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    1. Well you have a point that without these adaptations, the work would probably not be quite as well known, but yeah, without the original, it wouldn't exist at all!

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  4. All credit goes to the author first and foremost as the creator of the work - otherwise Disney et al wouldn't have squat to work with.

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    1. Exactly! Kids these days. What are they thinking?

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  5. Dahl, of course, gets all (bows repeatedly mumbling "I am not worthy") credit. But could your kids be confusing legacy with popularity? Disney, and others, have made some stories very popular, very visible. But do they deserve the credit for creating the original stories? No! That would be like giving Disney credit for creating Winnie-the-Pooh. Sacrilege!

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    1. I don't know what they think. I have a sneaking suspicion they were messing with me.

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  6. I have a confession to make: I've never read Charlie and the Chocolate Factory. I think I became aware of the book when I was in my "I'm too old for kids books" phase, and never got around to reading it when I realized you're never too old for kid's books.

    Without the movie, I probably never would have heard of the book. I'm all for credit where credit is due, but I think the movie (the Gene Wilder version and not that horrific new version which instantly makes me think of the disaster that was New Coke) has become its own thing, separate from the book. The movie would certainly not exist without the book, but without out the movie, I wonder if any of us would still be talking about the book at all.

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    1. You may have a point there. I'm a huge fan of Roald Dahl's books, but this one is not my favorite. I've probably only read it once.

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  7. Matt, this post has possibly the best opening paragraph of any blog in blog history! I stand with you in my own "emotional and legal concern."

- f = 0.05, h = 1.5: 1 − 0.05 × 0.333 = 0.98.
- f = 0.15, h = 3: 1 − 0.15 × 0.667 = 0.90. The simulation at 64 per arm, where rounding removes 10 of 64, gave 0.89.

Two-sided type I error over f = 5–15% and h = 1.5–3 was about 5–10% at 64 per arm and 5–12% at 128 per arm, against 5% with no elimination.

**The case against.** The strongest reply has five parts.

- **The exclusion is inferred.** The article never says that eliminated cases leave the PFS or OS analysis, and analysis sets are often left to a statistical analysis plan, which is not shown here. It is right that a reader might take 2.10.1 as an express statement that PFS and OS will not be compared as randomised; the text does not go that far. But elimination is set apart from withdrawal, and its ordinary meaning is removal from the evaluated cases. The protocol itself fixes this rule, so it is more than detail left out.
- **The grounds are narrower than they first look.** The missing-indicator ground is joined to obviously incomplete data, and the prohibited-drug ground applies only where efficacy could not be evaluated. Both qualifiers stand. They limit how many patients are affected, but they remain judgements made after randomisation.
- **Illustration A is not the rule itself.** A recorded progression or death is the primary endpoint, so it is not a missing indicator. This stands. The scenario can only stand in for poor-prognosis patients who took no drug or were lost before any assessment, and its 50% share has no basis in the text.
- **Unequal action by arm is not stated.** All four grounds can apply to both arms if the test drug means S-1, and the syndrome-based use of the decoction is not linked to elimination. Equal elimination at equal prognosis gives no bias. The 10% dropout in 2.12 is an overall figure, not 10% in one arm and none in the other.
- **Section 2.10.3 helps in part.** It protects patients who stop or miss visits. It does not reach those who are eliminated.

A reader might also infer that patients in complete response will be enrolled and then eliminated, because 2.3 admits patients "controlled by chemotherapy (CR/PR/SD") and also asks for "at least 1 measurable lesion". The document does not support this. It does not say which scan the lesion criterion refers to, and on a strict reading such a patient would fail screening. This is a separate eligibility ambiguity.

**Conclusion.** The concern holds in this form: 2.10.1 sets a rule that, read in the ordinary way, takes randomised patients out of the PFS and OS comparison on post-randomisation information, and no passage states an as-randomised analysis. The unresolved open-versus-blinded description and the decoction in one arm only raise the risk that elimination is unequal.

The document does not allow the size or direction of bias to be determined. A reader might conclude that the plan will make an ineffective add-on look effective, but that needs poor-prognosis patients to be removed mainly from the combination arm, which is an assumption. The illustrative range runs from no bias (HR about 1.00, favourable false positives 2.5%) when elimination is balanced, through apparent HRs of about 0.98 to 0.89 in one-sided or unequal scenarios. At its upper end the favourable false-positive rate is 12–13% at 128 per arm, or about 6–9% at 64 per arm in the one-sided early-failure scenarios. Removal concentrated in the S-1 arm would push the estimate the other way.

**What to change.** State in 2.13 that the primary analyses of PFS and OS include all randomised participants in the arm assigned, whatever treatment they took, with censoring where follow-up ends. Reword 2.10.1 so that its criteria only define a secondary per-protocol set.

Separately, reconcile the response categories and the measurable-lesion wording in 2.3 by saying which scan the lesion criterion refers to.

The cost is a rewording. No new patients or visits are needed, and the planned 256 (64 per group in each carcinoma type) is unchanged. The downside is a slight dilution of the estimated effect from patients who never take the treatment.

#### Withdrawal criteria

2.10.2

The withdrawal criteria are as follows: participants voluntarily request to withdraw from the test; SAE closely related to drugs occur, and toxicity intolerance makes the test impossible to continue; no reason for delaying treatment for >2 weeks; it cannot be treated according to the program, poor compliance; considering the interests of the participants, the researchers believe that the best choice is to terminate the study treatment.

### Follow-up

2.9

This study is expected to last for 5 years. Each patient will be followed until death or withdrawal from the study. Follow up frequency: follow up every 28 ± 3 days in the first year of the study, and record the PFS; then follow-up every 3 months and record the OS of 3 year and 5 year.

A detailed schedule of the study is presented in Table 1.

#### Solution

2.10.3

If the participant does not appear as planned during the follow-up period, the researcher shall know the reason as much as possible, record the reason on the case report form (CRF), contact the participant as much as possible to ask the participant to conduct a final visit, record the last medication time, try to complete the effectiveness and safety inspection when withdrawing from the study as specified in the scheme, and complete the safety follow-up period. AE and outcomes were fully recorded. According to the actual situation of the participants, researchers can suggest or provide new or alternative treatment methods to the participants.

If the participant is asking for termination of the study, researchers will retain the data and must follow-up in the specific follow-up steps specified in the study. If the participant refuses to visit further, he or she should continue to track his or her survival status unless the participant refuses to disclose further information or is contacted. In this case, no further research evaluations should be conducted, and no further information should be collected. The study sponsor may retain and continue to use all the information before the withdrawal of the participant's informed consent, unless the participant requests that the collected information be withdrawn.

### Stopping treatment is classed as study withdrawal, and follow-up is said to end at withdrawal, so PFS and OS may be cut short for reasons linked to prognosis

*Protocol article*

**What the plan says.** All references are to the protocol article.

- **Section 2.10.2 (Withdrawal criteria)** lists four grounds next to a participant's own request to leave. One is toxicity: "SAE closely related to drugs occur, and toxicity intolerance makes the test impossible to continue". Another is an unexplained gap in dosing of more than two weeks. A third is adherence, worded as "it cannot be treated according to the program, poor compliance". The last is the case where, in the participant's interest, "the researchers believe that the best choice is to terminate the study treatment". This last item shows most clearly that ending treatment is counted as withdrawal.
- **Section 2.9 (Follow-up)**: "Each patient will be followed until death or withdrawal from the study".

The unfortunate fact, to which Shaun H. also alludes, is that so much of a book's success now resides firmly in the realm of whether it is featured on film or television. (Aside: I am mystified, as a Game of Thrones maniac, at all those who, on Facebook, express shock and outrage at certain wedding fiascoes, as viewed on screen. They obviously haven't cracked open the books. Now, some of them may decide to plug the holes in their knowledge and go to the original text--but a great many won't. Well, at least I can have interesting conversations about how the books differ from what is on the screen, right?)

    Finally, kudos on your kid being on stage. As a proud stage Papa, I salute all kids (and their nervous parents) who tread the boards!

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    1. Thanks, Mike!

      I also cannot understand those people who love one version of a story, but not another. I for one, if I enjoy a thing, want to enjoy it in as many mediums as possible. Seems perfectly normal to me, but perhaps I am just strange?

      But yeah, the point about success is good, if sad, one.

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  8. Clearly, most of the credit should go to the publisher, since without them the book would never have seen the light of day. Followed by the movie production companies, since without them the film never would have seen the dark of theater. That's why they get a much bigger cut of the profits than either the author or screenwriter. *end sarcasm*